We all want to be experts at something. For you, maybe it’s a career, a hobby or some kind of special skill. Whatever it is, you’re probably happy when someone appreciates your expertise and asks you to share it. Doesn’t it feel good to pass on your knowledge and improve someone else’s life, even in small ways? Teaching can be very rewarding, but it can also be difficult.
In January, my husband and I brought home a 10-week-old puppy and named him Fezzik. He’s a Black Mouth Cur, just like our 3-year-old dog, Tenzing. Unlike Tenzing, he is high-strung and fearful. We’ve had a hard time socializing him, or even getting him out of the house. Despite a lot of hard work from my husband and me, Fezzik hasn’t made as much progress in his training as I’d like. I think I know why.
When we brought him home, we jumped right into training. Tenzing is so well behaved and calm that people compliment us on her training whenever we take her out. We wanted the same with Fezzik. But our desire for quick results forced us to overlook one important thing: Fezzik was too fearful for intense training. He needed to bond with us and learn to trust us first.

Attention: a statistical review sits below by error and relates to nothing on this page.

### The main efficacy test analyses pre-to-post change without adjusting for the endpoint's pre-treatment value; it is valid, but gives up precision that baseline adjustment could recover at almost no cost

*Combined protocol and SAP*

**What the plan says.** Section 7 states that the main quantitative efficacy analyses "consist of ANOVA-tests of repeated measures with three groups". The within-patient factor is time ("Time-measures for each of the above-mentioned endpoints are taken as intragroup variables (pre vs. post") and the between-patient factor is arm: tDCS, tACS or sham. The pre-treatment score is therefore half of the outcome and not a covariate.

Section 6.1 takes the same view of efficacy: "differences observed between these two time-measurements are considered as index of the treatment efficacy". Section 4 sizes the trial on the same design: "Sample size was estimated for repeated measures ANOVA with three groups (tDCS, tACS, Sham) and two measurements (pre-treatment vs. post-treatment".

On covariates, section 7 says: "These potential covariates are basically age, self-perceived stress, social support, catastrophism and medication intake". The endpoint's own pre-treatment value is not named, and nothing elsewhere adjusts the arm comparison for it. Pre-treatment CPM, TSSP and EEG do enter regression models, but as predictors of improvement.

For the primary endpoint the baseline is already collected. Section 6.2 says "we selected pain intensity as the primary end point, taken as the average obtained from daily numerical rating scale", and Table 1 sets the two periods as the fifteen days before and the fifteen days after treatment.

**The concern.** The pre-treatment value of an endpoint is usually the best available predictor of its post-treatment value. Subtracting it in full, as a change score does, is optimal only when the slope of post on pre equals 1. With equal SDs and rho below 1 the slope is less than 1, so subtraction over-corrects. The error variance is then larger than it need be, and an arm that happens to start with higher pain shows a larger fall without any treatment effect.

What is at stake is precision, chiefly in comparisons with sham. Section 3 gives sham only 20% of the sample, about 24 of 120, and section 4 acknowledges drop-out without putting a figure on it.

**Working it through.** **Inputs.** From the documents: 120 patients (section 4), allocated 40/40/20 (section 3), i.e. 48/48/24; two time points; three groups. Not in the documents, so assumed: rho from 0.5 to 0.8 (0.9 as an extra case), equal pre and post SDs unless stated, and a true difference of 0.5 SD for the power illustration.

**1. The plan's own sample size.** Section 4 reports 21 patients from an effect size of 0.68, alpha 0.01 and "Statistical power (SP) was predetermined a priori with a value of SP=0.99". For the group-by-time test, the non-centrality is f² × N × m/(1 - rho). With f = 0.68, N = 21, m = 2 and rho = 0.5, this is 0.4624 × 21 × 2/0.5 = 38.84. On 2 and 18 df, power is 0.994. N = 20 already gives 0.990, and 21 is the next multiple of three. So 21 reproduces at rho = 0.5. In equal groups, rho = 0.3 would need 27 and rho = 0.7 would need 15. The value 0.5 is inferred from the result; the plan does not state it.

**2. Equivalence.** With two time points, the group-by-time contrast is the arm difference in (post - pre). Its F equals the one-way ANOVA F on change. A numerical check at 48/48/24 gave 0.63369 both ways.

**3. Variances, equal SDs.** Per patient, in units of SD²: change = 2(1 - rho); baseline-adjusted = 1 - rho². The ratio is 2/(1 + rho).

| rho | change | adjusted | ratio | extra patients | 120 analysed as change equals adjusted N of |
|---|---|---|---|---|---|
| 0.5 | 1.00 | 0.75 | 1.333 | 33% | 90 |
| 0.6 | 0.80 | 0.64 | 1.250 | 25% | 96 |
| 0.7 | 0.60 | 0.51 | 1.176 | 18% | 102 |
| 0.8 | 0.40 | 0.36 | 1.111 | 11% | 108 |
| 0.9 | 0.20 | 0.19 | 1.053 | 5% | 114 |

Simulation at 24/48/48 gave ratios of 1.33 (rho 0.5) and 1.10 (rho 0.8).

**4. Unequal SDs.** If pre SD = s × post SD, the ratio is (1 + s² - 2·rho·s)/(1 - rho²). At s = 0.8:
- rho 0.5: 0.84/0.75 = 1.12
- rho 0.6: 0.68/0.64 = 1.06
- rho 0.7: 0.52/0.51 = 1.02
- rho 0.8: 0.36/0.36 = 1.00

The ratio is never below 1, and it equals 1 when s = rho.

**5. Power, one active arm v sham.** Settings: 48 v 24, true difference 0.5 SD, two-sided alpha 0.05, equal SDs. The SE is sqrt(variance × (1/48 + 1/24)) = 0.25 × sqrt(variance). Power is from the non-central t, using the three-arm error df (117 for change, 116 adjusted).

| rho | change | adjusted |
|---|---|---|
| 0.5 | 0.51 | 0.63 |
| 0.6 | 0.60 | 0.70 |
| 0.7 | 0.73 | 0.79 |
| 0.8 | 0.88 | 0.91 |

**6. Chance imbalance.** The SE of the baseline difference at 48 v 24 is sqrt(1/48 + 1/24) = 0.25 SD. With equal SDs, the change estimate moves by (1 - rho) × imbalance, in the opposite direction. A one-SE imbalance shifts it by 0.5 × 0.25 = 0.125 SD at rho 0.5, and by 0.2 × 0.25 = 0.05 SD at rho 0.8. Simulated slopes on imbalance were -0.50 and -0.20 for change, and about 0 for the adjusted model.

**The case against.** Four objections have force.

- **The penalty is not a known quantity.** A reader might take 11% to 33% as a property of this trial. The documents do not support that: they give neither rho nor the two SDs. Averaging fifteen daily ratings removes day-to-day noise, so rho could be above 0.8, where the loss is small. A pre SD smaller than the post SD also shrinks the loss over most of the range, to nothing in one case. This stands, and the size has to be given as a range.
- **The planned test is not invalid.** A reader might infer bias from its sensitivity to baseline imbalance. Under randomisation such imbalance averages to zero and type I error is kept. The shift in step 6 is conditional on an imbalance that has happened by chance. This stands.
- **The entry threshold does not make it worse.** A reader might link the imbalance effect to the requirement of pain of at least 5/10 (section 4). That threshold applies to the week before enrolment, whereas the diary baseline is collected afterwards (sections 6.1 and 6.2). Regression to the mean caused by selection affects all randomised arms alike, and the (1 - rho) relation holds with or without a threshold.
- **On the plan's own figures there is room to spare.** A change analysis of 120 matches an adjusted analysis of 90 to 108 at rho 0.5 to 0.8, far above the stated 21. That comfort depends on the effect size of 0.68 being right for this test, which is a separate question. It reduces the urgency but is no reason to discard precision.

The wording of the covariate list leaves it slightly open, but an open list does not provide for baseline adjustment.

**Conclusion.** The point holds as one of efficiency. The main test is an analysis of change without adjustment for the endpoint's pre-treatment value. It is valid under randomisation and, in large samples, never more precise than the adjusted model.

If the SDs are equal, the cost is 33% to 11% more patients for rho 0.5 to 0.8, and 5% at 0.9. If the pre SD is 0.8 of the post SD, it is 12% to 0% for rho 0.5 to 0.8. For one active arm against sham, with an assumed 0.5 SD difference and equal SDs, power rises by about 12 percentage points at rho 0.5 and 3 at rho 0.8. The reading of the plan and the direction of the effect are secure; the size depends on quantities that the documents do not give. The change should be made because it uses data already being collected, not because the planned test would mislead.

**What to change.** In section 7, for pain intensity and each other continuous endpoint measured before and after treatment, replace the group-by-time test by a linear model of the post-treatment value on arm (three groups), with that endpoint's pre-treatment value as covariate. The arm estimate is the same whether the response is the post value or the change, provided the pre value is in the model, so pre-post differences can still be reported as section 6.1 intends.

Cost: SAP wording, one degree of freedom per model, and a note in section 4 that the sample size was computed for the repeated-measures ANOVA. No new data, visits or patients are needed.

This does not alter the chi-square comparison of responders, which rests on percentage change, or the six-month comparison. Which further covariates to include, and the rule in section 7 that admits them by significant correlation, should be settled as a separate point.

I’ve started to relax a bit with Fezzik. Instead of trying to teach him a strict set of rules and boundaries, I’m getting to know the things that make him afraid, as well as the things he likes. Now I can tailor his training and make it more fun for both of us. He’s making slow progress, but that’s what he needs.
In my yoga classes, I sometimes try to get students ready for an apex pose with a set of “warm-up” postures. I want people to be stretched so they can really get into the pose I’m building up to. But I find there is little growth when I stick to a rigid plan instead of allowing students to show me what they need. Teaching shouldn’t be about forcing people to move along at a set pace; it should be as adaptable as my approach to training with Fezzik.
When we teach others, it might help to remember that each person is the expert about himself/herself. By allowing others to show us what they need and then adapting, we can be better at sharing our knowledge with those who seek it.